1. Reorganize Existing Content

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  • Clearly identify the posts and pages in your current website. If you’re unclear on what a post and page is, then you might want to brush up on that. Static websites do not have the typical “post’.
  • For example, consider a source site which showcases a restaurant’s menu. The home, about us, and menu pages would classify as a WordPress page. On the other end, announcements such as new events, promotions and news updates, would qualify as a WordPress post.

2. Choose the Right Web Hosting

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  • If you want to run a WordPress site in a shared hosting environment, two basic components must be available – PHP and MySQL. Almost all shared hosting companies like HostGator and BlueHost have these components (and a lot more) installed in their starter packages. Some shared hosting companies like SiteGround offer specialized WordPress hosting at shared hosting prices.
  • Alternately you can also host your site in WordPress.com, which again comes with its own set of restrictions and advantages.
  • If you’re coming from a traffic heavy website, then your best bet would be to opt for a Managed WordPress hosting service like WPEngine, who typically bill you based on the number of unique page views. The main advantages of Managed WordPress hosting include top-notch security, blazing fast loading times and a guarantee that your site does not go down during traffic spikes.

3. Plan New Site Structure

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  • Domain: Ideally, you should install the new WordPress site in the same domain. This would not harm your existing SEO score.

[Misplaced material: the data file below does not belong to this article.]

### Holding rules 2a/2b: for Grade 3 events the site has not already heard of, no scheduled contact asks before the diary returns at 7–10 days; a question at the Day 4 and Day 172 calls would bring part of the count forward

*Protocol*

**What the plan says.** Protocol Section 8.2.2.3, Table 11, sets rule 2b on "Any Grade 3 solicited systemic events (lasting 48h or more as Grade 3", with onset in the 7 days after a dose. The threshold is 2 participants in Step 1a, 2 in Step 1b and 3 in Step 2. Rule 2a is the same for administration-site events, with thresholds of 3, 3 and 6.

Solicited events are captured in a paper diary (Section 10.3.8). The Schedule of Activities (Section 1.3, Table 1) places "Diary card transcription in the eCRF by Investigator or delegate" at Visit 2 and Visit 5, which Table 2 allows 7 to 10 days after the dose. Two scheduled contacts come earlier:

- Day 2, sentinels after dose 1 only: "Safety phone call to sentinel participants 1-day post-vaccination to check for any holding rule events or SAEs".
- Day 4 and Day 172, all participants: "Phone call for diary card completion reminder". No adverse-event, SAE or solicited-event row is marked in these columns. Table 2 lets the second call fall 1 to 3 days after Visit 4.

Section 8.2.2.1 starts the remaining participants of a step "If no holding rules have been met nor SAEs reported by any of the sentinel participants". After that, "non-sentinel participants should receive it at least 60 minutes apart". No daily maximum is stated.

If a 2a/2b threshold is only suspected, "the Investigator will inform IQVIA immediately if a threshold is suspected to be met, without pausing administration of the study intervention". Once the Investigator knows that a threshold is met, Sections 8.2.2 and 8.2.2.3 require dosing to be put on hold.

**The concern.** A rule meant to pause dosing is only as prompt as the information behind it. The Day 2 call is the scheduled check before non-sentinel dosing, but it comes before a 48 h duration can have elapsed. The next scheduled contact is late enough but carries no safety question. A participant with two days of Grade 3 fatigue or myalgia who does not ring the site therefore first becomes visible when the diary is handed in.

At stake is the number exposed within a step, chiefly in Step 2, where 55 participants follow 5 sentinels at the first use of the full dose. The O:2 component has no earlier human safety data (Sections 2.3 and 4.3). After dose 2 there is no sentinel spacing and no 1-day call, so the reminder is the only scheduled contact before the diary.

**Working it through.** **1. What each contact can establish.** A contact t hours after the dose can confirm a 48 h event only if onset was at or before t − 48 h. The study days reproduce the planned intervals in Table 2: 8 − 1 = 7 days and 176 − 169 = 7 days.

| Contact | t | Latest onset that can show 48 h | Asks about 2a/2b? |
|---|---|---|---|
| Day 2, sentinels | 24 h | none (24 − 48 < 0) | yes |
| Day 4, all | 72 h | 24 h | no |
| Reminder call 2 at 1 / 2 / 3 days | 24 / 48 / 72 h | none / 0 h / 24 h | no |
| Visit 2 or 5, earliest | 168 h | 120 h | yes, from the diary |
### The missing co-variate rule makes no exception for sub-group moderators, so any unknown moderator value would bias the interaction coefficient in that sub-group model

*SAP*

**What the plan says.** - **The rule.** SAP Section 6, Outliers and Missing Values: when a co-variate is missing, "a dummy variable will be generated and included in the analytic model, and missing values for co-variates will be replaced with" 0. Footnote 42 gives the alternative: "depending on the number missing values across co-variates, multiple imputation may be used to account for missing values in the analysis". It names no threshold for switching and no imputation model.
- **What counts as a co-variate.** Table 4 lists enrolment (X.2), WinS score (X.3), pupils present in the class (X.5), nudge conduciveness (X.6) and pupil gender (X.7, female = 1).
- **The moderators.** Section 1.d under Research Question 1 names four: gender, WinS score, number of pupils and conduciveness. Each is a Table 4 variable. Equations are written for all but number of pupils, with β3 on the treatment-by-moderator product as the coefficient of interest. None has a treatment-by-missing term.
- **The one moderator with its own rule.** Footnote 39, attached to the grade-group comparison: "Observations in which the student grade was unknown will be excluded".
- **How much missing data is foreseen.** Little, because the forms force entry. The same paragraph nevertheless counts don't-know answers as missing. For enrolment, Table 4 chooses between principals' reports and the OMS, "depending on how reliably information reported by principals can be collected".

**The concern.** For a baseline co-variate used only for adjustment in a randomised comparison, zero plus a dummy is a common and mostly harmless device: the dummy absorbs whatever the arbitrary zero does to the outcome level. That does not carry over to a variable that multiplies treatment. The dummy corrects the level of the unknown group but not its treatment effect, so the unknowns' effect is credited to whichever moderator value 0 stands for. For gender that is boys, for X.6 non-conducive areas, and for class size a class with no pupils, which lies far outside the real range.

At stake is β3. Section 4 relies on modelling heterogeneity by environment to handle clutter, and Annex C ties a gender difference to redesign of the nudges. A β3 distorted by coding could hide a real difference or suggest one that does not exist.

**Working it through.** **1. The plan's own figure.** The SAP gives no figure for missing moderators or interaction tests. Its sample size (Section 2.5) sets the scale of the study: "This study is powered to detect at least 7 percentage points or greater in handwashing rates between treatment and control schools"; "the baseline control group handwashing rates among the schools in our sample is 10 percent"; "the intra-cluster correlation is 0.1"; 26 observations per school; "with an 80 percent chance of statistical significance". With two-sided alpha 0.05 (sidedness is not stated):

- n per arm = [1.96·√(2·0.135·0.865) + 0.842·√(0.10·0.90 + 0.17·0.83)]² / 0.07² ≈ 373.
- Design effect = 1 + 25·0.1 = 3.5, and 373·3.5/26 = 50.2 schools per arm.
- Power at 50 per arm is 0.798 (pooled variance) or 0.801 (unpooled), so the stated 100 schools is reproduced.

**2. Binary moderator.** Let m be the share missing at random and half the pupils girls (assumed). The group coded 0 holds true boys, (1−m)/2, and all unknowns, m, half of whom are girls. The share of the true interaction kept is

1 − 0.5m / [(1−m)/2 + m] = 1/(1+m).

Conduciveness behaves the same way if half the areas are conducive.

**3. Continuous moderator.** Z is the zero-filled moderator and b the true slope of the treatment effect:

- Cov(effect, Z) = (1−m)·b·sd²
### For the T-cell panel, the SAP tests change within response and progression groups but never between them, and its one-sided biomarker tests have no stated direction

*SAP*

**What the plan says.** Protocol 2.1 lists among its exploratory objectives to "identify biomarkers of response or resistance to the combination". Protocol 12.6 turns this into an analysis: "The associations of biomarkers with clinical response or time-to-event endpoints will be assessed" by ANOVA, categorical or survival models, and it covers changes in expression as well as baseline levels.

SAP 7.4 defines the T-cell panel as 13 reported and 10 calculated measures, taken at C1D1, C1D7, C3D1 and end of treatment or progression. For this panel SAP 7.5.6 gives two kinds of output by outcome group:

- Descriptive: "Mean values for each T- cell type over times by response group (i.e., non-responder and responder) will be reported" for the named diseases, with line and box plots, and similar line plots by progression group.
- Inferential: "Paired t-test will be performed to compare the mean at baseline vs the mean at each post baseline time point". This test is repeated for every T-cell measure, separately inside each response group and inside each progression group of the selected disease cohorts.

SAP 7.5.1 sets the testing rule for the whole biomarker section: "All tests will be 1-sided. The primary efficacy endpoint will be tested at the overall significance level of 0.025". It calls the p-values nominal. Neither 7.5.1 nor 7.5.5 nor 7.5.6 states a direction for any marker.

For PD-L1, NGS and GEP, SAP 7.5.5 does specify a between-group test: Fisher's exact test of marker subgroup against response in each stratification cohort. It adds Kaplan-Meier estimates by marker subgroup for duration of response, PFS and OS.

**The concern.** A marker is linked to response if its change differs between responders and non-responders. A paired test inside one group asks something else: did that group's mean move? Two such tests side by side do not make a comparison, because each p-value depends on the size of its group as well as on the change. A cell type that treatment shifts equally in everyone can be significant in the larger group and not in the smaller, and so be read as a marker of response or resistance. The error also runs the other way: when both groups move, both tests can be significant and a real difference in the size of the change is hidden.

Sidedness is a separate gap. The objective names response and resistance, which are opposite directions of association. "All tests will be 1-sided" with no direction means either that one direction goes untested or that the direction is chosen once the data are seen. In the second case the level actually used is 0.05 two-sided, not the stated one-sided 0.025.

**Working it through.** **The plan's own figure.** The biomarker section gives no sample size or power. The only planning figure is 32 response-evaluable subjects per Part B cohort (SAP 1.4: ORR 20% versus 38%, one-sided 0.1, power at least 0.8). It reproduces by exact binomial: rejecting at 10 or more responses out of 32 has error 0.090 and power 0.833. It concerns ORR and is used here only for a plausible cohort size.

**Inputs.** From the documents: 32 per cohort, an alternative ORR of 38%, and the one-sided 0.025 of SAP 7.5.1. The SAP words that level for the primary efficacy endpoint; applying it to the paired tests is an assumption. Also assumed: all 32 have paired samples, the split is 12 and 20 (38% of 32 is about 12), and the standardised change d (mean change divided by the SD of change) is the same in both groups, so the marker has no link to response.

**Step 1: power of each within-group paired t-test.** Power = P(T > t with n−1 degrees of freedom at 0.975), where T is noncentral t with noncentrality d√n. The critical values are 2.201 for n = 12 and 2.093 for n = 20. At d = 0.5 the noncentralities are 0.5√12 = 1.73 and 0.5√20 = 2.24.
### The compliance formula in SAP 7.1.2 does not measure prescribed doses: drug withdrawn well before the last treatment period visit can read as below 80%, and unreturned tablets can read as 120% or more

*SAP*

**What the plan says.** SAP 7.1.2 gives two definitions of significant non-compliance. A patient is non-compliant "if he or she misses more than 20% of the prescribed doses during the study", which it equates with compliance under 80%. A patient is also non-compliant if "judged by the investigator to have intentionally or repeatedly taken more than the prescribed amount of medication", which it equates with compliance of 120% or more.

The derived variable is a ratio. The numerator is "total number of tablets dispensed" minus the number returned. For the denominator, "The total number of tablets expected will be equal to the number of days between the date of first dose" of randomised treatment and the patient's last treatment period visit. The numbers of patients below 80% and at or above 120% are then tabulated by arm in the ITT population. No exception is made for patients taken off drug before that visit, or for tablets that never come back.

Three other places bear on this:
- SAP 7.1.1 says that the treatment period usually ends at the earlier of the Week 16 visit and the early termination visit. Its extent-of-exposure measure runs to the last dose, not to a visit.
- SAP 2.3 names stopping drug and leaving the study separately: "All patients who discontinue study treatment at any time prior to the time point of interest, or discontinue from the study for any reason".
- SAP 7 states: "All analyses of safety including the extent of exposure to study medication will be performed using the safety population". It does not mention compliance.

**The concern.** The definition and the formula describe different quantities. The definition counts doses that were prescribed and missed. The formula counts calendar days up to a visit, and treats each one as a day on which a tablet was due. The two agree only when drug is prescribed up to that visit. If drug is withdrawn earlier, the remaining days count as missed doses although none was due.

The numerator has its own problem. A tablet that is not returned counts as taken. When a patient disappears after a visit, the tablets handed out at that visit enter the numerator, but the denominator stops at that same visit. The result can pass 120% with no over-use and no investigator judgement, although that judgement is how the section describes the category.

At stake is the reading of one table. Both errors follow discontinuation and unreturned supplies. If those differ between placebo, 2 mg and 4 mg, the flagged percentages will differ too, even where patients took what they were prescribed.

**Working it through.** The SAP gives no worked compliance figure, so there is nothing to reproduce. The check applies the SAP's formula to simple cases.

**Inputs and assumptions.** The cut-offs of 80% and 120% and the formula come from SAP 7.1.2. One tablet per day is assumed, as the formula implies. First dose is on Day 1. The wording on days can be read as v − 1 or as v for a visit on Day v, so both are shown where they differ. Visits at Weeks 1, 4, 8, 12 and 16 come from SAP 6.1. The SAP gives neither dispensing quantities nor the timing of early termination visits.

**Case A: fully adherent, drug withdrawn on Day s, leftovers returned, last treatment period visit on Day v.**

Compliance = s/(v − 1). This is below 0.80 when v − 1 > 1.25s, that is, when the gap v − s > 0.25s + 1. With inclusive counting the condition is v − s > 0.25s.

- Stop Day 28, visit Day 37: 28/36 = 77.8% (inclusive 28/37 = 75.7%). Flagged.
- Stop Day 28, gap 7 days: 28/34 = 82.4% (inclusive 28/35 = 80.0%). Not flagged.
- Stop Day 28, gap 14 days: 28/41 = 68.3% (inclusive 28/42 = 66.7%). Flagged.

• Installation Directory: If you plan to use WordPress as blogging platform, separate from your main website, then you might want to install it in a different folder or subdomain. While installing WordPress, you need to be careful when choosing the installation directory.
  • Sub Domains: In case of domains or subdomains, you want to install WordPress in your base or ‘root’ directory, and not inside a folder. The default installer always makes a new folder called ‘wp’ – you probably don’t want that.
  • Menu: Planning a menu is critical for a good user experience and SEO.. Plan the structure components of your menu, such that it is easy to follow.

4. Keep Track of SEO Changes

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  • Meta Descriptions: When it comes to WordPress SEO, you can never be too careful. The best place to learn WordPress SEO is to follow the guides by Moz or Yoast. If time permits, read and implement the guide end-to-end.
  • Redirection: If you have custom URLs built in your previous site, ensure that they’re still functional post migration, with the Redirection plugin. The plugin essentially manages 301 redirections and keeps track of 404 errors without requiring knowledge of Apache .htaccess files.

5. Contact Forms and Spam

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  • Contact Forms: Even if you’re just starting out and there seems to be no reason for anyone to contact you, I would recommend keeping a contact from. It tells your readers that you’re open to suggestions, feedback, new business opportunities, etc. I would recommend Contact Form 7, since it’s really simple to setup and my favourite. You could also check out the best contact form plugins for WordPress.